Early-release inmates accused of violent crimes

Prisons Secret Release
Gov. Pat Quinn, right, announces on Dec. 30 that he's reinstating a policy requiring all state prison inmates to serve 61 days before becoming eligible for good-conduct time off. Looking on is Department of Corrections Director Michael Randle. M. Spencer Green / AP
/ Source: The Associated Press

When Gov. Pat Quinn halted a secret early prison release program last week, he acknowledged that 56 of the freed inmates were already back behind bars — 48 of them for violating rules of their parole.

What he didn't say was that those broken rules included at least 17 allegations of violent crimes, including attempted murder, armed robbery and aggravated assault of a police officer, according to Associated Press interviews and reviews of both public and internal Corrections Department documents.

One offender who's back after he was released under the program known as "MGT Push" allegedly shot his victim in the leg. Victims of nine others who earned return trips to the penitentiary contend they were battered.

Seven parolees are back in lockup for crimes involving guns or other weapons.

Two who returned after arrests on domestic battery allegations could have been picked up by the Corrections Department earlier, following busts for less serious crimes, but were not.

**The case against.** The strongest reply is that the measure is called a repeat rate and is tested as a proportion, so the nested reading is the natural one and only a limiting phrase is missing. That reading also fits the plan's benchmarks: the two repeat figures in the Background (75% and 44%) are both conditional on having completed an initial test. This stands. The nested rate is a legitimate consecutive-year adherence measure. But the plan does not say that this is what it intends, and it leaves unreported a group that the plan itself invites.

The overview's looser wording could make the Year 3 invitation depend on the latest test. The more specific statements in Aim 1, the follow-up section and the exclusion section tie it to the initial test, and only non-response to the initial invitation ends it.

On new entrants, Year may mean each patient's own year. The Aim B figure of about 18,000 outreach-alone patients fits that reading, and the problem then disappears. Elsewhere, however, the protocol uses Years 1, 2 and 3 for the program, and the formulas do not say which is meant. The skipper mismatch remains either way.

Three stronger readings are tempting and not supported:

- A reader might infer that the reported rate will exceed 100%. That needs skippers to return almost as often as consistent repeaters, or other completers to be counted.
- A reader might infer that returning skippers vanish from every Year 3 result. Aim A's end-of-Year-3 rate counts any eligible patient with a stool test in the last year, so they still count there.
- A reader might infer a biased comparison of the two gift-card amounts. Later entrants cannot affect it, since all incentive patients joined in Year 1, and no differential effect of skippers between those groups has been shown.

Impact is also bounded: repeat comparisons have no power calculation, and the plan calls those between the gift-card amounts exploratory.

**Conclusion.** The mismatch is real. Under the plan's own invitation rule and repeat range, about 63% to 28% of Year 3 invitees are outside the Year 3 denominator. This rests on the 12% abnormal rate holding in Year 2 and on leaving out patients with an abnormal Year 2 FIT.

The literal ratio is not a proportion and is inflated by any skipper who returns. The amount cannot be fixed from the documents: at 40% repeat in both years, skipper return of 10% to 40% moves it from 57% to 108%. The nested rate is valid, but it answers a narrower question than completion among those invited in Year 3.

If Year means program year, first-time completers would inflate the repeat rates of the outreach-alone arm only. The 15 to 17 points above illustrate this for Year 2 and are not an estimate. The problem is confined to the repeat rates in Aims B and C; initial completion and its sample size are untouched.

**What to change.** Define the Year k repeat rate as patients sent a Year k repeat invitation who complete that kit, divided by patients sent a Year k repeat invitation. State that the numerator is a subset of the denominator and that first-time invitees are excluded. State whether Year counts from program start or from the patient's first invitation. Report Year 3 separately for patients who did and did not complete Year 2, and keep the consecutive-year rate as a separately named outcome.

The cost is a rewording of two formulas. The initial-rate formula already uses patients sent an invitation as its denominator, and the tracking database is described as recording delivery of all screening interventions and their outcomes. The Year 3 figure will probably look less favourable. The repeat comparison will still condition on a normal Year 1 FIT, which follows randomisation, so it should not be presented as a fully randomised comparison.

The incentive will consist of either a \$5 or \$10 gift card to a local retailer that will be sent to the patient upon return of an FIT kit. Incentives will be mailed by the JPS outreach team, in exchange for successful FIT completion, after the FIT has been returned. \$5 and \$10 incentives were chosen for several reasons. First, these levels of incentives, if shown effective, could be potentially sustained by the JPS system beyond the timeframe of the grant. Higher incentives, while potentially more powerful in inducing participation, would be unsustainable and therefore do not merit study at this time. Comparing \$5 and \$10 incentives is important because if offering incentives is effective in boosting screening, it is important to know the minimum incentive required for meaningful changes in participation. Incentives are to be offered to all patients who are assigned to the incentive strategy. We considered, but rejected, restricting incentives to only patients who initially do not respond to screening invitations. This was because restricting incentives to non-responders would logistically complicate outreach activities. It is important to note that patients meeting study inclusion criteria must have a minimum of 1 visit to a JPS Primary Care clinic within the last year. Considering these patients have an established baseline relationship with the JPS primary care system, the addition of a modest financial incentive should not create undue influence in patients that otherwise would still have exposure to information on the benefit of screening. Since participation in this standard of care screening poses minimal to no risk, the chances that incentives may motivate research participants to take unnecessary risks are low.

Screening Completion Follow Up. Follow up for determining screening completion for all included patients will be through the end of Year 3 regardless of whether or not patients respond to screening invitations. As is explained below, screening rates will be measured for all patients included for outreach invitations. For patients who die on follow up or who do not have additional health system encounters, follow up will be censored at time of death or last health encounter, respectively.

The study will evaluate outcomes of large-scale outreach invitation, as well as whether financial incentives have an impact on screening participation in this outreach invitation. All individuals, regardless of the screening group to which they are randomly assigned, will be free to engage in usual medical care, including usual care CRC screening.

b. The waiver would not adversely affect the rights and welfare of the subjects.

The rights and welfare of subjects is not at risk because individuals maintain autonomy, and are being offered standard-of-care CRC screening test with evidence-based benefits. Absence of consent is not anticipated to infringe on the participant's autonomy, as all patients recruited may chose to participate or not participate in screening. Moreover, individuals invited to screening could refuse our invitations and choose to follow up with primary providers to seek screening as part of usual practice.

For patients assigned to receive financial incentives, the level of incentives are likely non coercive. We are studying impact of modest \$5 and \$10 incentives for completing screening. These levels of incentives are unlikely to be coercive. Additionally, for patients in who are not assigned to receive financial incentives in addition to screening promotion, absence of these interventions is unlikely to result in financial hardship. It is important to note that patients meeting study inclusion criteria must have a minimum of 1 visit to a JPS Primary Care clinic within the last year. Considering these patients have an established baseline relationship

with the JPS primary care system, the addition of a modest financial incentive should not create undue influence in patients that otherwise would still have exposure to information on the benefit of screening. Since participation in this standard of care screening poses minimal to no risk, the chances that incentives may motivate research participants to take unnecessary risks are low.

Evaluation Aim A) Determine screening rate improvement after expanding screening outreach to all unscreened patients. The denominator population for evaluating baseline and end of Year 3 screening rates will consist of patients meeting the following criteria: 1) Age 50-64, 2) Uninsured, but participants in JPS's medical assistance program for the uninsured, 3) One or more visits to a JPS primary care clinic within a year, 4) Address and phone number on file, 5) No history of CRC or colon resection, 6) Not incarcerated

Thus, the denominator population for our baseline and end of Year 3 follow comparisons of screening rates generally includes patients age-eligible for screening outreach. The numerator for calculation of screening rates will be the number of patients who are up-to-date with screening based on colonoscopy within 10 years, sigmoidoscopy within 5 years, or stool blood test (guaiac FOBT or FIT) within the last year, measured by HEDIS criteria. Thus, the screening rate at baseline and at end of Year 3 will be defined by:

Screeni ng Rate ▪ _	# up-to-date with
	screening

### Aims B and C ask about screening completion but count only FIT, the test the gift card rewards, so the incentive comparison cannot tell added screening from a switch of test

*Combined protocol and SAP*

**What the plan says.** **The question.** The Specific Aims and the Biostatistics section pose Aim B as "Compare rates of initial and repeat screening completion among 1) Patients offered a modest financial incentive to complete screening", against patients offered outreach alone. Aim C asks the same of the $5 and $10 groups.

The cases represent new problems for Quinn, who already is facing intense criticism over MGT Push — so-named because it refers to giving prisoners "meritorious good time" credit.

The program, and how much Quinn knew about it before The Associated Press revealed its existence in December, have become major issues in the governor's race. The primary union for prison guards and parole officers this week issued the latest call for a legislative investigation.

Trouble with the law
MGT Push involved secretly changing a Corrections policy that required inmates to stay a minimum of 61 days. Inmates also were given as much as six months' time off for good conduct as soon as they arrived, before they had a chance to display any conduct, good or bad.

That made inmates — some of them violent — eligible for release in as little as three weeks, including county jail time. Quinn has stressed that even without MGT Push, discretionary awards of good-conduct credit would have qualified them for release in another month or two.

When he reinstated the minimum-stay policy and announced other reforms on Dec. 30, Quinn said eight MGT Push parolees were back in prison serving sentences for new crimes including domestic battery, aggravated drunken driving, theft and drug charges. A ninth was returned for a new drug sentence the next day.

The remainder of the 56 he labeled "technical violations" held over parolees' heads for not following the rules.

Spokesman Bob Reed said Quinn wasn't trying to mislead anyone about the conduct of the inmates who had been released early. Quinn was not told that those technical violations included allegations of serious crimes, he said.

"The governor worked with the best information he had at the time," Reed said. He stressed the new offenses are accusations, not convictions.

Variety of offenses
Documents and police reports show allegations of new crimes against 21 of the 48 parolees, with 17 accusations of violence, including: